|Yes, this is me standing in front of piles of|
stuff in my living room. It's a work in
progress...Forgive the mess.
We had a small pile of artwork that didn't have a place on the walls and in my cleaning process found homes for a couple of these pieces, including an old mirror. There was a bare patch of wall above the stairwell and I thought it would be as good a place as any for this nice mirror -- however it felt a little rattly in the frame so I made my dad help me with it as I cleaned it before hanging it up.
This is a family mirror that my mom got through her mother's family. Mom was out of town when we hung it up and when she walked in she said, "oh, you hung up the Babbitt mirror!" That's more or less my knowledge of this piece -- I don't know how old the mirror is, or the frame. They both appear to be somewhat handmade. The metal pieces that hold the mirror glass in place are not this nice, squared or rounded pieces you find on modern, store-bought frames, and the glass itself is hand cut.
First of all, I deduced that the lecture advertised was to happen in 1944 -- based on the fact that lecture was an apparent benefit for the American Legion Christmas Basket Fund -- since that's the only year during war time that December 5th fell on a Tuesday. Then I went to my good friend Google. May I just say how much I love Google? It's awesome (and sometimes a little bit scary) how much you can find there! However, this time it didn't turn up what I'd hoped for: a complete poster or reference to this specific event. I'd first thought it was a concert benefit -- she just looks like a singer, doesn't she? -- and once I figured out that the partial line below said "lecture here" I was curious what she was lecturing about. Oh well...what I did find was possibly more fascinating.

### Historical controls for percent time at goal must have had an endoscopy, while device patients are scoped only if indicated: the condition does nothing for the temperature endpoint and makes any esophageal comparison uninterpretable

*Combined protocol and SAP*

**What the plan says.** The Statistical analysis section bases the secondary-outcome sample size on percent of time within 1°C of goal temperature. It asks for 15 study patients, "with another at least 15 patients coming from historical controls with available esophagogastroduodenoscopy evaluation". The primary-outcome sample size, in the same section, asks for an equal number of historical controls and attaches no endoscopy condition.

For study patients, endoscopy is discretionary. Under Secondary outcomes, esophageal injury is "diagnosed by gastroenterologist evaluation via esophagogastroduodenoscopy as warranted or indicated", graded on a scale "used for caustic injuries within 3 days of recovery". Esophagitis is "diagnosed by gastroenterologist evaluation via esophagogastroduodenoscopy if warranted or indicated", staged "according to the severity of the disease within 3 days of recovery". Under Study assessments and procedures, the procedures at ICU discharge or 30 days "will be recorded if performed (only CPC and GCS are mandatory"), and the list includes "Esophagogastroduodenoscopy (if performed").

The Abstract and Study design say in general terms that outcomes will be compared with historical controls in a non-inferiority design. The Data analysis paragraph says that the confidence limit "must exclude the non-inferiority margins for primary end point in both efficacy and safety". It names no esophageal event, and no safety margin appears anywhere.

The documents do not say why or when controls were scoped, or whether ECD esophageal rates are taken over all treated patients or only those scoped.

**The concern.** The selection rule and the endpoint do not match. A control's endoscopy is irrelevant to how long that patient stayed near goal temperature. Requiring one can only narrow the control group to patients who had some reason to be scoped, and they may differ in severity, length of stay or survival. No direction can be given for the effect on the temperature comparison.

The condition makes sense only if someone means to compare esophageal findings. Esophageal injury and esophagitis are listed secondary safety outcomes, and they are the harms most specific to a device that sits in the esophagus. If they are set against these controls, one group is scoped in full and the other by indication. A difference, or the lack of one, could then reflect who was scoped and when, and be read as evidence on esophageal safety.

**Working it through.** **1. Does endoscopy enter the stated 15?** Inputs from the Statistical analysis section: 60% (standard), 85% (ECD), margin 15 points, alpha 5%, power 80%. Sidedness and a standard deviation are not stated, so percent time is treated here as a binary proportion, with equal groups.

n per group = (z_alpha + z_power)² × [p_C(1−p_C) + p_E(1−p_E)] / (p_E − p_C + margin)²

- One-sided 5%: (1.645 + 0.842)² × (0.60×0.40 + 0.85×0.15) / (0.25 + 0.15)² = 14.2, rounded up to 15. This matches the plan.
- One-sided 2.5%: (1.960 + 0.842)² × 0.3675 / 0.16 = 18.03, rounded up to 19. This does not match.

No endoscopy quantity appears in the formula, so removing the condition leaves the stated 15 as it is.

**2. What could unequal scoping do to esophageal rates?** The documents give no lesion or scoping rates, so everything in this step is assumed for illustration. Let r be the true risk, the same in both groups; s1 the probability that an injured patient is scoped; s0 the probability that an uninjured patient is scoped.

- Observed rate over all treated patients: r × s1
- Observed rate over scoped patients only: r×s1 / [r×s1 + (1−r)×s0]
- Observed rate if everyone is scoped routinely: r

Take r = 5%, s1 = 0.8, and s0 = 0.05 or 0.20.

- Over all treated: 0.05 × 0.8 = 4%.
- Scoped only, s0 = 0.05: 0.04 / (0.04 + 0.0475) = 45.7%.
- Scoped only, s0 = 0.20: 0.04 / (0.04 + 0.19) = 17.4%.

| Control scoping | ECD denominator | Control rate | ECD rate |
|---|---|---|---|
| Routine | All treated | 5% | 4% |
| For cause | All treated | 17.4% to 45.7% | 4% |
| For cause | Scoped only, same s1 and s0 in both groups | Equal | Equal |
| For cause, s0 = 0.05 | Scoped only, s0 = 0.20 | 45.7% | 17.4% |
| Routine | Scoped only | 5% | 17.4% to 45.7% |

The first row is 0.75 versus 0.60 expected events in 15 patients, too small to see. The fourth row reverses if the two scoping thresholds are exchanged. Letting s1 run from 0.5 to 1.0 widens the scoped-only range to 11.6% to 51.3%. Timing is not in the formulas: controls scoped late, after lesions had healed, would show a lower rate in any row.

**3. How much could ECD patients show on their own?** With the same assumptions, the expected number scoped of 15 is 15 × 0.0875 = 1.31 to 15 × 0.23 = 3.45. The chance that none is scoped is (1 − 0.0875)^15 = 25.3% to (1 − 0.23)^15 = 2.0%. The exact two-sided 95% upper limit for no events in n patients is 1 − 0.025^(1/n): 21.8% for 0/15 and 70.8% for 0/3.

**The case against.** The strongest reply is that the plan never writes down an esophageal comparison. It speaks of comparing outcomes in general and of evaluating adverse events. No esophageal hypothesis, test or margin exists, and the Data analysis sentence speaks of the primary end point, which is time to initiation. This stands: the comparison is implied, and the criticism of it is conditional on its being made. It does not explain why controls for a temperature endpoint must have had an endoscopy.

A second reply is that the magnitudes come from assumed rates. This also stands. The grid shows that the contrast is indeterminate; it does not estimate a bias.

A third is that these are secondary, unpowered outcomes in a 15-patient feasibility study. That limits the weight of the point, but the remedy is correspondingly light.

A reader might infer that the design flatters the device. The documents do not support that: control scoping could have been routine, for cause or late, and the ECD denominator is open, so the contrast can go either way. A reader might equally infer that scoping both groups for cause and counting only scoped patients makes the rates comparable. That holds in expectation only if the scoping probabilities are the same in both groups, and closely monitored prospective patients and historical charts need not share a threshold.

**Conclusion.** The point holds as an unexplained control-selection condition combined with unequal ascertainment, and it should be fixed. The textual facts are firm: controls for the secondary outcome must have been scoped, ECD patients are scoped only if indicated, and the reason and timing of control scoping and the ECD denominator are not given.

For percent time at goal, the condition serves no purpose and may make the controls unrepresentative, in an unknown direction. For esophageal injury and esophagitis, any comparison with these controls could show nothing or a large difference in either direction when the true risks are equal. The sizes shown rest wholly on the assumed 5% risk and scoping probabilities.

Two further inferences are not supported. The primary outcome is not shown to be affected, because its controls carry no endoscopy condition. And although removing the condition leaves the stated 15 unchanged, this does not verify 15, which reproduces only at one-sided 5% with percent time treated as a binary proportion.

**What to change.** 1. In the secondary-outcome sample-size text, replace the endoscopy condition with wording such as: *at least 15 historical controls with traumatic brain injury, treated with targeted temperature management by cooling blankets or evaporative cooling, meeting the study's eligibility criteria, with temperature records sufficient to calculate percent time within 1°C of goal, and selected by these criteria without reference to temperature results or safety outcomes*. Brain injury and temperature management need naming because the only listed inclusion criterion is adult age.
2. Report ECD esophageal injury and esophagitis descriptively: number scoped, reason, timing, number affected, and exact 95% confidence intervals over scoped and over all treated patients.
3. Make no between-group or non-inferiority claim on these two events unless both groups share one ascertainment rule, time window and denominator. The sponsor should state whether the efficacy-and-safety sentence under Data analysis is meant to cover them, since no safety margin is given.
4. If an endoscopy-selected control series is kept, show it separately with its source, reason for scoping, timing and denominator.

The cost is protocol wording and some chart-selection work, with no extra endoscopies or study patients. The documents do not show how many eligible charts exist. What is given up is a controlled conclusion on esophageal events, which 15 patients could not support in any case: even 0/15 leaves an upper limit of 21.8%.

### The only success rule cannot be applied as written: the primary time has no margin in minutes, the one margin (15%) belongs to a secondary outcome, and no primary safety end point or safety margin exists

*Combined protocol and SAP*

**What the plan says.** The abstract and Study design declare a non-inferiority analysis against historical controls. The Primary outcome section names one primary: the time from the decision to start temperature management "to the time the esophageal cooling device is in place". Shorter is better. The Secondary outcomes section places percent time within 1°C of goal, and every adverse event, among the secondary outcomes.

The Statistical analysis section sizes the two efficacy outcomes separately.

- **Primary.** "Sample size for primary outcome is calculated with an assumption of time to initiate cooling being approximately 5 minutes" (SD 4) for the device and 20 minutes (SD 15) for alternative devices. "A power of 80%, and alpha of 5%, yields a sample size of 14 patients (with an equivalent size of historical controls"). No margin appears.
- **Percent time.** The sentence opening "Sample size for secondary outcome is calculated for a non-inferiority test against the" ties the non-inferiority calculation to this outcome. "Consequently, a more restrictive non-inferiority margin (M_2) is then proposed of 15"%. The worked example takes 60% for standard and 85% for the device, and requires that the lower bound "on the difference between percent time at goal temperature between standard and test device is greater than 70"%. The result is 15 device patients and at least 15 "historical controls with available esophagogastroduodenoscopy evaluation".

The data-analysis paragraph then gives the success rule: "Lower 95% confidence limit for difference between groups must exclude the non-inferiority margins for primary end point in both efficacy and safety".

Apparently Edith Rogers Dahl was a singer and violin player who, during the Spanish Civil War in the late 1930s, made a personal appeal for the release of her mercenary airman husband's release when he was captured by the Nationalists and sentenced to death by firing squad. Whitey Dahl's release was credited to his wife's efforts. Later, scandal erupted around the pair. Their apparent marriage was either a hoax or a legal flub, which was later revealed when he married another woman in a Catholic church without having to bother with a divorce or annulment. This came to light in 1941, however, so either I have the year wrong or she made her rounds on the lecture circuit still using his name. [Actually, going to back to check on other possible dates, it appears that a more likely date would have been 1939, when December 5th was also a Tuesday, but would have been less than a year before Whitey's release.] Whitey Dahl was followed by controversial accusations that resulted in courts-marshal years later.
I won't go into the entire story here, but it's an interesting link to something you randomly find behind a mirror. Just goes to show you what interesting stories your home and possessions can tell you if you're willing to pay attention (and do a little research), so stay curious!